STS-61 was the first Hubble Space Telescope (HST) servicing and repair mission. Following a night launch from Kennedy Space Center on December 2, 1993, the Endeavour rendezvoused with and captured the HST. During this 11-day flight, the HST was restored to its full capabilities through the work of two pairs of astronauts during a record 5 spacewalks. Dr. Musgrave performed 3 of these spacewalks. After having travelled 4,433,772 miles in 163 orbits of the Earth, Endeavour returned to a night landing in Florida on December 13, 1993. Mission duration was 10 days, 19 hours, 59 minutes.
On STS-80 (November 19 to December 7, 1996), the crew aboard Space Shuttle Columbia deployed and retrieved the Wake Shield Facility (WSF) and the Orbiting Retrievable Far and Extreme Ultraviolet Spectrometer (ORFEUS) satellites. The free-flying WSF created a super vacuum in its wake in which to grow thin film wafers for use in semiconductors and the electronics industry. The ORFEUS instruments, mounted on the reusable Shuttle Pallet Satellite, studied the origin and makeup of stars. In completing this mission he logged a record 278 earth orbits, traveled over 7 million miles in 17 days, 15 hours, 53 minutes.
Most recently, she served as Board Engineer 2 on Russia’s Space Station Mir launching March 22, 1996 on STS-76 and returning September 26, 1996 aboard STS-79. During her 188 days on Mir she performed numerous life science and physical science experiments. She currently holds the United States single mission space flight endurance record and the record for the most continuous flight hours on orbit by a woman.
For her contributions in furthering the study of space physiology and medicine particularly with regard to long duration space flight, Dr. Lucid is awarded the Hubertus Strughold Award.
PERSONAL DATA: Born January 14, 1943, in Shanghai, China, but considers Bethany, Oklahoma, to be her hometown. Married to Michael F. Lucid of Indianapolis, Indiana. They have two daughters and one son, five granddaughters and one grandson. Shannon enjoys flying, camping, hiking, and reading. Her parents, Mr. and Mrs. Joseph O. Wells, are deceased.
EDUCATION: Graduated from Bethany High School, Bethany, Oklahoma, in 1960; received a bachelor of science degree in chemistry from the University of Oklahoma in 1963, and master of science and doctor of philosophy degrees in biochemistry from the University of Oklahoma in 1970 and 1973, respectively.
AWARDS: Dr. Lucid is the recipient of numerous awards.
EXPERIENCE: Dr. Lucid’s experience includes a variety of academic assignments, such as teaching assistant at the University of Oklahoma’s Department of Chemistry from 1963 to 1964; senior laboratory technician at the Oklahoma Medical Research Foundation from 1964 to 1966; chemist at Kerr-McGee, Oklahoma City, Oklahoma, 1966 to 1968; graduate assistant at the University of Oklahoma Health Science Center’s Department of Biochemistry and Molecular Biology from 1969 to 1973; and research associate with the Oklahoma Medical Research Foundation in Oklahoma City, Oklahoma, from 1974 until her selection to the astronaut candidate training program.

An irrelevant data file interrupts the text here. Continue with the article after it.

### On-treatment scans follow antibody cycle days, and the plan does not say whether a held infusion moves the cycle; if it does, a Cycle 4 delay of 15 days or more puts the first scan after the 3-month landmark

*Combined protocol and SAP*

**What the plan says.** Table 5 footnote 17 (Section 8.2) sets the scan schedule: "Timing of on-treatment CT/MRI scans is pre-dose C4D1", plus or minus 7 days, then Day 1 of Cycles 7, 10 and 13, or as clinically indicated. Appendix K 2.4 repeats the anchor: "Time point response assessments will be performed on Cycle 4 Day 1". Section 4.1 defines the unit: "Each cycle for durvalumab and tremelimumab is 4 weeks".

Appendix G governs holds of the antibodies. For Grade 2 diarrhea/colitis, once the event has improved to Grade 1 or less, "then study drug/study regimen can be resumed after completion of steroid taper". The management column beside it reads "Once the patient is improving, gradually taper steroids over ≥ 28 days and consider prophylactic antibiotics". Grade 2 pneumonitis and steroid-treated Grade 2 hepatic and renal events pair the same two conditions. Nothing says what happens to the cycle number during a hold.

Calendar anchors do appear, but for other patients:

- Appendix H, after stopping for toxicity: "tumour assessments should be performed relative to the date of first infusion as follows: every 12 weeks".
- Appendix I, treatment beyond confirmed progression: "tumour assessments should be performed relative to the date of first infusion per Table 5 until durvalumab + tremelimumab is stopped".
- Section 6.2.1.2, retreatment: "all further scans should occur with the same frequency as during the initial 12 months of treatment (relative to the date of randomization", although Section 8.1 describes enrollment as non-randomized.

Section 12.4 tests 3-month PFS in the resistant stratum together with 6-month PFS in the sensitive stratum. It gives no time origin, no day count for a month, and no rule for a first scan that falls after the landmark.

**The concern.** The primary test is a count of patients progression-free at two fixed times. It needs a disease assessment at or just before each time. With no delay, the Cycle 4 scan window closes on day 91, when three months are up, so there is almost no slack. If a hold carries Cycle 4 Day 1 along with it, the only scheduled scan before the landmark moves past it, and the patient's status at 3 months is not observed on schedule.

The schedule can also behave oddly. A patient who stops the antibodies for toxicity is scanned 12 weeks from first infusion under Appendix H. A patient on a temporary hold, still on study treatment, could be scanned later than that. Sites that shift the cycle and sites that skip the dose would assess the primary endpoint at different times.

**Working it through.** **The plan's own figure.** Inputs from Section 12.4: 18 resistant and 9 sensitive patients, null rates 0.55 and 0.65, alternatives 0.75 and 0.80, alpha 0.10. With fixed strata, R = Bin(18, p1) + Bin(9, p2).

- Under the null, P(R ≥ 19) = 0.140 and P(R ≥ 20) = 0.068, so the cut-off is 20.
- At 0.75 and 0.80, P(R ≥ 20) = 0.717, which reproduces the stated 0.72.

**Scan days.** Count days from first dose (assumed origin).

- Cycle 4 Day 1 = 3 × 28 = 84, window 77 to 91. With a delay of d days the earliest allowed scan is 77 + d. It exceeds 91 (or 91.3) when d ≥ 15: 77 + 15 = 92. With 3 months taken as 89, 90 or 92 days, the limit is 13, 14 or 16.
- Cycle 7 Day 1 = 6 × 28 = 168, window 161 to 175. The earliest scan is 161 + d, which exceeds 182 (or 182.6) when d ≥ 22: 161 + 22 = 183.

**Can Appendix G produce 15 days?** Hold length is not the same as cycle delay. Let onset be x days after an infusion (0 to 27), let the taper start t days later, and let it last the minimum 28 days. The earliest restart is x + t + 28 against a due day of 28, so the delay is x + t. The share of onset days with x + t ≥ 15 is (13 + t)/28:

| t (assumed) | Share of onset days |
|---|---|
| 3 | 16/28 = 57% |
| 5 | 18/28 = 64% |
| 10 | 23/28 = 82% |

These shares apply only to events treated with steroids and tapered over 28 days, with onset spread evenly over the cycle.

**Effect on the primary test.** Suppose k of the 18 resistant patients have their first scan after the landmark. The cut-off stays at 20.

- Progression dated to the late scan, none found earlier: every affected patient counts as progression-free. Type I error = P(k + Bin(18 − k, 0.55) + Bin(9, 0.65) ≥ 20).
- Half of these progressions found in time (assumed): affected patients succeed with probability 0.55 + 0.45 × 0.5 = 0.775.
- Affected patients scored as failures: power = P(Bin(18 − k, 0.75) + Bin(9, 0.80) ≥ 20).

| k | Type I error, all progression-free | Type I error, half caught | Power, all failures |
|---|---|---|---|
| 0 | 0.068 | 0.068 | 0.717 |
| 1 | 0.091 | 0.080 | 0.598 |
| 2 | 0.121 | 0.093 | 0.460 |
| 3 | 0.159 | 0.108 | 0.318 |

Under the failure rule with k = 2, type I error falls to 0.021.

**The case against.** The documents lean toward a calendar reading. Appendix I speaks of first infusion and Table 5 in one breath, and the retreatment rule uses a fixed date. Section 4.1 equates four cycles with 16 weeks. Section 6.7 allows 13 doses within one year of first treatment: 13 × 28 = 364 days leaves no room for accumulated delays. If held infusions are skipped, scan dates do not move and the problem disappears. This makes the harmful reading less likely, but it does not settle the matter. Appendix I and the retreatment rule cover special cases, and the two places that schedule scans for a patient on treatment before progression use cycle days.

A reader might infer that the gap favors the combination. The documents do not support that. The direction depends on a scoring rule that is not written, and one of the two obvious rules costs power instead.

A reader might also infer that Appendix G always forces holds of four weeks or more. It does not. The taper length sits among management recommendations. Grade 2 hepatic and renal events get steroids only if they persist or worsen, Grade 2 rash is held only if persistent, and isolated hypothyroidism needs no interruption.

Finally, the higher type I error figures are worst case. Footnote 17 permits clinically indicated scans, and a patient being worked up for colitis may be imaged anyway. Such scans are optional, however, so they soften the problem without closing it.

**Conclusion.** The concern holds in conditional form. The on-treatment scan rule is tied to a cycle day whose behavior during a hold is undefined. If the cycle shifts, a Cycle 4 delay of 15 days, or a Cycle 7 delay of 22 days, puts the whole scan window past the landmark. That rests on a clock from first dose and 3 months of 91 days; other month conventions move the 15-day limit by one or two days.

Dr. Lucid is a commercial, instrument, and multi-engine rated pilot.
NASA EXPERIENCE: Selected by NASA in January 1978, Dr. Lucid became an astronaut in August 1979. She is qualified for assignment as a mission specialist on Space Shuttle flight crews. Some of her technical assignments have included: the Shuttle Avionics Integration Laboratory (SAIL); the Flight Software Laboratory, in Downey, California, working with the rendezvous and proximity operations group; Astronaut Office interface at Kennedy Space Center, Florida, participating in payload testing, Shuttle testing, and launch countdowns; spacecraft communicator (CAPCOM) in the JSC Mission Control Center during numerous Space Shuttle missions; Chief of Mission Support; Chief of Astronaut Appearances. A veteran of five space flights, Dr. Lucid has logged 5,354 hours (223 days) in space. She served as a mission specialist on STS-51G (June 17-24, 1985), STS-34 (October 18-23, 1989), STS-43 (August 2-11, 1991), STS-58 (October 18 to November 1, 1993), and as a Board Engineer 2 on Russia’s Space Station Mir (launching March 22, 1996 aboard STS-76 and returning September 26, 1996 aboard STS-79). Dr. Lucid was the first woman to hold an international record for the most flight hours in orbit by any non-Russian, and until June 2007 she also held the record for the most flight hours in orbit by any woman in the world. From February 2002 until September 2003, Dr. Lucid served as NASA’s Chief Scientist stationed at NASA Headquarters, Washington D.C., with responsibility for developing and communicating the agency’s science and research objectives to the outside world. Dr. Lucid has resumed duties at the Johnson Space Center, Houston.